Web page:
So why did Jammeh concede? Some observers believe he started to catch a whiff of Arab Spring in the unusually large April and May public demonstrations in Banjul, and the torching of the headquarters of his ruling The Alliance for Patriotic Reorientation and Construction party in Serrekunda.
And, as Jeune Afrique pointed out, perhaps more ominously, opposition to him was rising within the security apparatus, as demonstrated by the coup attempt of December 30 2014; even if it failed.
Beyond the borders, too, things were changing. Democracy was taking root in West Africa. Several observers have noted how Jammeh’s concession followed the bigger one last year by Goodluck Jonathan in Nigeria.
And the death in detention of Sandeng and the suppression of the April/May public demonstrations seemed to have provoked unusually strong criticism from the continent.
But still, the decisive factor in this unexpected outcome was clearly the unpredictable character of Yahya Jammeh. He could have ridden rough-shod over this criticism as he had before. Yet he didn’t.
Was it a religious decision? A devout Muslim who made The Gambia an Islamic Republic last year and always carried a Koran in one hand and a string of prayer beads in the other, maybe Jammeh got a message from Allah that he was not to rule for a billion years after all.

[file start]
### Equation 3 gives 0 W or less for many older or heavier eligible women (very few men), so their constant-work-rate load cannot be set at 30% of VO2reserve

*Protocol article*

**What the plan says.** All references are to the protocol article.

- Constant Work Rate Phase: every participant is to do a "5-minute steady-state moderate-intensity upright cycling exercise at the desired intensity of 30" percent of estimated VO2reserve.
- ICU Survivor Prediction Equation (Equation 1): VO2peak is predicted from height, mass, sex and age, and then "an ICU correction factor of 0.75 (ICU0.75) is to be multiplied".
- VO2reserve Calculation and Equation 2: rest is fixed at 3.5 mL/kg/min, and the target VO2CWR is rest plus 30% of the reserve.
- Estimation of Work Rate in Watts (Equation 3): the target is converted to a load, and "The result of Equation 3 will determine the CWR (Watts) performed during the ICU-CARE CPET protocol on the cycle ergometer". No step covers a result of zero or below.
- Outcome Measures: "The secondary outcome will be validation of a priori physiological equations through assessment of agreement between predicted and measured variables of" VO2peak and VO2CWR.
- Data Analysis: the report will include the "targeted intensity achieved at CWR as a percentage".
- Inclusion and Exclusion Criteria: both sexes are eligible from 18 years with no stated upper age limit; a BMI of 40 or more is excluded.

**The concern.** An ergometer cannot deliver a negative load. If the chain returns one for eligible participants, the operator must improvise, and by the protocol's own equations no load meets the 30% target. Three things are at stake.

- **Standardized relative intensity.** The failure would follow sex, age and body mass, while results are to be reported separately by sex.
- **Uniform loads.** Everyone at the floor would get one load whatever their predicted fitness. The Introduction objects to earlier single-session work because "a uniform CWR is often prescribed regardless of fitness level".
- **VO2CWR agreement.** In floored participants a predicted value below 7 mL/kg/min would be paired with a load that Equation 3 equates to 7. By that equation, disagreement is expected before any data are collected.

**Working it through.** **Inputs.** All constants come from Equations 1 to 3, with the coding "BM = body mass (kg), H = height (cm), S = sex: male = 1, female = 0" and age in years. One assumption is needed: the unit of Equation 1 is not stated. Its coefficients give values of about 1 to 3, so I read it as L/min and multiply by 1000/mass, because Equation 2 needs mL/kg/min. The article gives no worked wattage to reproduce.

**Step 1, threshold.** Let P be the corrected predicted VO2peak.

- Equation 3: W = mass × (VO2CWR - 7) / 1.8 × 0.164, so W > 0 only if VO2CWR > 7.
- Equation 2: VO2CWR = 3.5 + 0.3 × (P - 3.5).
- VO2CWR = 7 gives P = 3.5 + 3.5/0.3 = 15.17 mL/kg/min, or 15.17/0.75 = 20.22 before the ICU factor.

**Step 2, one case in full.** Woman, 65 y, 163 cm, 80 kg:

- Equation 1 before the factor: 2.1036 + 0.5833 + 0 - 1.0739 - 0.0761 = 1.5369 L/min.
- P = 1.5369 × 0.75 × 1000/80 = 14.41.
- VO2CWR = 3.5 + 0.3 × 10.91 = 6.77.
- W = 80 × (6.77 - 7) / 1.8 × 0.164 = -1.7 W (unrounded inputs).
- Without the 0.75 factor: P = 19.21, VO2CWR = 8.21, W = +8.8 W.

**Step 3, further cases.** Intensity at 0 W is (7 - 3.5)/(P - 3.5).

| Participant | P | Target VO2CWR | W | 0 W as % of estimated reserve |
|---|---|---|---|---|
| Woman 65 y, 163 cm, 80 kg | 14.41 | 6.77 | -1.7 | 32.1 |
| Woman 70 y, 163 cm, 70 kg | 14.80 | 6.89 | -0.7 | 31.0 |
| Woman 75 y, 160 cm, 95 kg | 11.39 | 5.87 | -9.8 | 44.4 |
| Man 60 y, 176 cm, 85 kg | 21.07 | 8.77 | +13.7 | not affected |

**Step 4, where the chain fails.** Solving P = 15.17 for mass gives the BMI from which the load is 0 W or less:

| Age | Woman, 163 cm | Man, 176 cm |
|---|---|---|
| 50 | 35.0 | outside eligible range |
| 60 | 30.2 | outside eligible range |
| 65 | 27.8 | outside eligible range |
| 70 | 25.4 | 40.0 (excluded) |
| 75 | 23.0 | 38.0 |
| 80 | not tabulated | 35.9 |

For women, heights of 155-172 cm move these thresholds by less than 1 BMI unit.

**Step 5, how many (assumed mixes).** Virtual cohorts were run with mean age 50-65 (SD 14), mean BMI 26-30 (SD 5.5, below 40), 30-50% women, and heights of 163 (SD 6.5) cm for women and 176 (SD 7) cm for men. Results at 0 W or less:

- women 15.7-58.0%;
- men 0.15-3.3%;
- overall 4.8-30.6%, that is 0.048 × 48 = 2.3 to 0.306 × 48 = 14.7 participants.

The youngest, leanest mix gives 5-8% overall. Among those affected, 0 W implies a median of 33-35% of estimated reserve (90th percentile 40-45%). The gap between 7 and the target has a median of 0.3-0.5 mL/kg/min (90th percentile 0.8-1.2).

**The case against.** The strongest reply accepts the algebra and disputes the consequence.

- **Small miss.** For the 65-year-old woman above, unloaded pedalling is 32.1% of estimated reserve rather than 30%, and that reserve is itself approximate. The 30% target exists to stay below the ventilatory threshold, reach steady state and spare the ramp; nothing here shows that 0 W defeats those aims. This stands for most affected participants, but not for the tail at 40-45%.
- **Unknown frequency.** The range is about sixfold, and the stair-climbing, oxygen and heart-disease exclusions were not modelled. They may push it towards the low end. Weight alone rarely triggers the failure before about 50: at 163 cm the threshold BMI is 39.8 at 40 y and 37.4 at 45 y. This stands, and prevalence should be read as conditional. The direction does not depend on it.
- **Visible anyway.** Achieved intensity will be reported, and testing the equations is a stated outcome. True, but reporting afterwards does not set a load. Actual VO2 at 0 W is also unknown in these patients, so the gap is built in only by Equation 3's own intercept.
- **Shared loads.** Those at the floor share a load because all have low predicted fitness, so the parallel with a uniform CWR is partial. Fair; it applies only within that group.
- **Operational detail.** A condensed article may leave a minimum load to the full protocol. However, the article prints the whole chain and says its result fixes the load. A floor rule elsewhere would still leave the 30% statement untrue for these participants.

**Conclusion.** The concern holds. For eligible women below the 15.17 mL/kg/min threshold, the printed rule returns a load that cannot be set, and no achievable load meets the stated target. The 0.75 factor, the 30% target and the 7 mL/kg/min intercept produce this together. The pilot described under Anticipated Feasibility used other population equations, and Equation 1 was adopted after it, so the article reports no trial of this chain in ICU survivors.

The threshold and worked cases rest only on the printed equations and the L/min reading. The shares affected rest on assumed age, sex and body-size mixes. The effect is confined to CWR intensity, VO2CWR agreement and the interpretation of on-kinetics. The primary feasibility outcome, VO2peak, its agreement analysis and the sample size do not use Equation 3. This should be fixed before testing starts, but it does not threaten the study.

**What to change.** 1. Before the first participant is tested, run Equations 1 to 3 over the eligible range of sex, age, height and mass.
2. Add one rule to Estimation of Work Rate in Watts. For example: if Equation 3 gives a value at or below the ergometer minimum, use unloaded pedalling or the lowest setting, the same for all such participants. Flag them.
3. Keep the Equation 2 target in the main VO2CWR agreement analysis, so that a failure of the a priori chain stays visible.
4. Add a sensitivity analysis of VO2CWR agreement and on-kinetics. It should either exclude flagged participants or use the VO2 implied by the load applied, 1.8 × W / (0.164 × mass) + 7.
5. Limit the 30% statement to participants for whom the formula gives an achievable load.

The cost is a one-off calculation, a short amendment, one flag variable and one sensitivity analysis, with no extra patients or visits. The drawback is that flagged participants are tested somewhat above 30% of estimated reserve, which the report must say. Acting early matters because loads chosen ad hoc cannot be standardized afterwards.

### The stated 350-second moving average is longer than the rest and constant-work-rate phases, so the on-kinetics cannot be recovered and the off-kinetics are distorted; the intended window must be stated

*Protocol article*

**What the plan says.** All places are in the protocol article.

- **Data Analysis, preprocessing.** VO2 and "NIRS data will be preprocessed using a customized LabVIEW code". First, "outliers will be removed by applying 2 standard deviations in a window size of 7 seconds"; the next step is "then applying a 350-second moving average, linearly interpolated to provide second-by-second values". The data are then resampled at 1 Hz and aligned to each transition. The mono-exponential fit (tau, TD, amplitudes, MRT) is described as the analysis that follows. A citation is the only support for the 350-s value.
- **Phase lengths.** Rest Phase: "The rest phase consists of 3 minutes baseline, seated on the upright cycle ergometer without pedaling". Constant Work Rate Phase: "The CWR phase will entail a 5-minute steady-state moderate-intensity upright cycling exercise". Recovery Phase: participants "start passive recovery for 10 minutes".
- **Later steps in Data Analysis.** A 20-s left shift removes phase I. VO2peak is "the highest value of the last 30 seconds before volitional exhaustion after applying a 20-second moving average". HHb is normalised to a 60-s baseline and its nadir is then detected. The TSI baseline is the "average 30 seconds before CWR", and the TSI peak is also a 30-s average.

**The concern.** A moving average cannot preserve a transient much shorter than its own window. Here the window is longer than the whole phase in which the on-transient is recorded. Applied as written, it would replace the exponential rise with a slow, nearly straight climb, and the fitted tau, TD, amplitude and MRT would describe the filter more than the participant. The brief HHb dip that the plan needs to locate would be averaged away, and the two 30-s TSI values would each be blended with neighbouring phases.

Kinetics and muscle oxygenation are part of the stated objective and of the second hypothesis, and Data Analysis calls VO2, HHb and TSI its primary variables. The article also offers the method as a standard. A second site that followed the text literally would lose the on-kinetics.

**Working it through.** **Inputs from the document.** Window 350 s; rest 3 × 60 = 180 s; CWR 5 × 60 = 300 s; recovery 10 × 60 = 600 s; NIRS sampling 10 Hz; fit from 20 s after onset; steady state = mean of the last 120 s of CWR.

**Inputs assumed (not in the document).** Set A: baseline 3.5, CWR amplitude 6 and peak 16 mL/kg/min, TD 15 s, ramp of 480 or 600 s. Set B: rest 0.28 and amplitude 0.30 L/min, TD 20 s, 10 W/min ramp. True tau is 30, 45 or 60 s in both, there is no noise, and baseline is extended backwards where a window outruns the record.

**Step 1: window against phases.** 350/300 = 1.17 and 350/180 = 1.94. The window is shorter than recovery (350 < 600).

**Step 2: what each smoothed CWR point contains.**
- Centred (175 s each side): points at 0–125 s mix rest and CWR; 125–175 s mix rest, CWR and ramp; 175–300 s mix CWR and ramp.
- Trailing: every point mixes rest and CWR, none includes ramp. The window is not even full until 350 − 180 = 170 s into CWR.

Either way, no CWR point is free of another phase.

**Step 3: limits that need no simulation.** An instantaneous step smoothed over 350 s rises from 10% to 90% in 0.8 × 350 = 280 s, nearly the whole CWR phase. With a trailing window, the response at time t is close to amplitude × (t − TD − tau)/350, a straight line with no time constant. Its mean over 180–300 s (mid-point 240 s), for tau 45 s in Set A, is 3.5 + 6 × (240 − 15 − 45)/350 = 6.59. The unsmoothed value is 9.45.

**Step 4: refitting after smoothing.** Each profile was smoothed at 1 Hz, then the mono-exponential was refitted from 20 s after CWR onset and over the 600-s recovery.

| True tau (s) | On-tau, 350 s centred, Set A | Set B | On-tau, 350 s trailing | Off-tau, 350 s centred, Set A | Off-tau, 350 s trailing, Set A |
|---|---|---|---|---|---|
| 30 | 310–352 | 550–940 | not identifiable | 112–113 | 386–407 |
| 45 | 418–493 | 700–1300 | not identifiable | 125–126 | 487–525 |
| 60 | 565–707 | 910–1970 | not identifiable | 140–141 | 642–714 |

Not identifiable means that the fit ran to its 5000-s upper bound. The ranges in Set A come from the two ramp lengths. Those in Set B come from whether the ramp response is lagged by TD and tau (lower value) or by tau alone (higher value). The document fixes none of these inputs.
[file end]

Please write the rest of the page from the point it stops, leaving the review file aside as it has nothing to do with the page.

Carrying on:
And perhaps it was also his faith that overcame the doubts he must surely have felt about surrendering power. Like the fear that he could be prosecuted for the many crimes against humanity he has committed over the last 22 years.
Janson said rumours had been swirling that Jammeh had done a deal with the property businessperson Barrow, who would help him acquire a million-dollar retirement mansion in Dubai. Though she notes that in his televised phone call with Barrow on Friday, Jammeh said he planned to retire instead to his home village of Kanilai (where he has a private zoo) to farm.
Barrow suggested to French journalists that he would allow Jammeh to retire there in peace, though he also seemed to imply that if legal processes against Jammeh were launched, he would not try to block them. However, plans are afoot to establish a Truth and Reconciliation Commission - which might obviate legal processes.
The Gambia should experience substantial changes under Barrow, who has vowed to form a three-year-long transitional government representing the opposition coalition to effect political and economic reforms.
Many of the Gambians living abroad have already said they will return, bringing back badly needed skills.
Barrow has also vowed to free political prisoners, and on Monday this week the appeal court, perhaps reflecting the change in political mood, released Darboe and the 18 other protestors arrested with him, on bail.
Barrow has also promised to rebuild links with the international community, including returning The Gambia to the Commonwealth and to the International Criminal Court (ICC), from which Jammeh had recently withdrawn. That, incidentally, would leave South Africa as one of only two African countries to have pulled out of the ICC (the other being Burundi, to escape prosecution): hardly the mass exodus Pretoria was evidently hoping to lead.
One can only hope all this is not too good to be true. One or two observers have warned that with the volatile and unpredictable Jammeh, one should only pop the champagne corks after he has actually vacated State House in January. But Janson is not so cynical. She is convinced Jammeh is really now history; and democracy has scored an unexpected victory in Africa. – ISS Today
Peter Fabricius, ISS consultant